Two of these programs are being adopted by the CMC, which will assume sponsorship of the Catskills 4 Seasons 140 and the Catskills Grid 420 programs from the Rip van Winkle Hikers. After decades of service to the Catskills which included organizing hikes, maintaining trails and working through membership in the Catskill Park Coalition to bring our issues to Albany, the Rips decided to dissolve the club as of the end of 2019. Among their legacies are these two hiking programs that have earned the respect of serious hikers in our region. The CMC is proud to ensure that these programs will continue into the future.
Find out more about these programs, about the Catskills All Tails Challenge and about each of the trails on their pages on the CMC website.
Note: Previous 4 Seasons qualifiers can receive the newly redesigned patch free of charge by contacting the CMC at email@example.com.
The Summer edition of the CMC News is available here. Check it out for stories about Volunteers, summer in the woods, news about the Club and about recreational opportunities in the Catskills region.
August 8, 2020 The 2nd Edition of the Guide to Catskill Mountain Club Trails has just been published. You can find it at the trailheads, at the Catskills Visitor Center and at several area merchants.
In the Guide you will find maps, descriptions and trailhead locations for all of the trails. Updated information for the Morris Hill Trail, which is still under construction, will be in an upcoming revision.
To view and download the Guide, click this link.
Note: For best results use 11″ x 14″ paper.
During the Pandemic:
Guidelines for all times:
We are thankful to first responders and essential workers. Please show your appreciation by maintaining a six foot distance from others while shopping and by wearing a mask to help prevent the spread of the virus. The virus can be transmitted days before symptoms appear, as well as by asymptomatic people shedding the virus.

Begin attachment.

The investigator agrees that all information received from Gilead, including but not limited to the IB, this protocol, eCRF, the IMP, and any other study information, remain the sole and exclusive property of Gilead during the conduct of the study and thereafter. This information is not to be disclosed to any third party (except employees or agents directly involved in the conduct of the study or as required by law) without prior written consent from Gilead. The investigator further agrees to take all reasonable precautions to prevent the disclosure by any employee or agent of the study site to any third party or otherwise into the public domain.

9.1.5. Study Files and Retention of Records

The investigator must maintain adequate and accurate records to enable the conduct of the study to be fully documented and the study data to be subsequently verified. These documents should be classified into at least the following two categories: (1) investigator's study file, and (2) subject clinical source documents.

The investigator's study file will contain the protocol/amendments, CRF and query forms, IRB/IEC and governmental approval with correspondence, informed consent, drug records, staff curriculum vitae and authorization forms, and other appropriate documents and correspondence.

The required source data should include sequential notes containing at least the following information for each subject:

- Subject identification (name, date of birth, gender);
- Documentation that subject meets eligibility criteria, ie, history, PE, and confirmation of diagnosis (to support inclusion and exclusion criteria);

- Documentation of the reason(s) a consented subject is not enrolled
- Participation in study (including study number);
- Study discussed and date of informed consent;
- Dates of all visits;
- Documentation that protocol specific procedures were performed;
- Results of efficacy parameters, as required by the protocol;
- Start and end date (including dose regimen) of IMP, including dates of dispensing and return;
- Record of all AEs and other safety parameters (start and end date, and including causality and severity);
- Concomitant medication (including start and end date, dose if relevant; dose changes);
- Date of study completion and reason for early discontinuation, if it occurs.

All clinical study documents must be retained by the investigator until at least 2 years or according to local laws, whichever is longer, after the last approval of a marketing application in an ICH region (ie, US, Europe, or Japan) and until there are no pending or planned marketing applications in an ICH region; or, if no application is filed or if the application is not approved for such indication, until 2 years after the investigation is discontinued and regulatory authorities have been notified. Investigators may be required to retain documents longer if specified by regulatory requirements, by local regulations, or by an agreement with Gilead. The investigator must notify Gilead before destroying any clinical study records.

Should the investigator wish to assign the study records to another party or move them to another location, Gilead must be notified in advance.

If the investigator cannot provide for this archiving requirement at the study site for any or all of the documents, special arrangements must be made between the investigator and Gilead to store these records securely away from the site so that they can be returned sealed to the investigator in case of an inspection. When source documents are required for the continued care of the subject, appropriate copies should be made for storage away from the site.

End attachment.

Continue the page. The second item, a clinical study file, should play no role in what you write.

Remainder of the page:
July, 3 2020 In keeping with recommendations and requirements intended to keep us all safe during the Covid-19 crisis, the CMC has decided that we will not offer our Annual Picnic nor our Annual Dinner in 2020.
We continue to evaluate the situation as we think about offering outdoor recreational events again. At this time, the resurgence of cases in the country is of great concern. It remains important to recreate locally, to socially distance when in groups and to wear masks when in close contact or when passing unrelated parties. We recommend stepping off trail to allow others to pass. We will continue to monitor developments. Like everyone, we look forward to resuming normal activities as soon as possible.
July 18, 2020 Yesterday we and our partners, the NYC Department of Environmental Protection, opened the new trail officially. Also in attendance was a representative from the Ashokan Watershed Stream Management Program, which supplied a grant to pay for interpretive signage. Unfortunately, in an abundance of caution we were not able to invite the public to the ceremony. While it’s always fun to have a big event, the important thing is that the trail is finished and that you are invited to hike it whenever you can!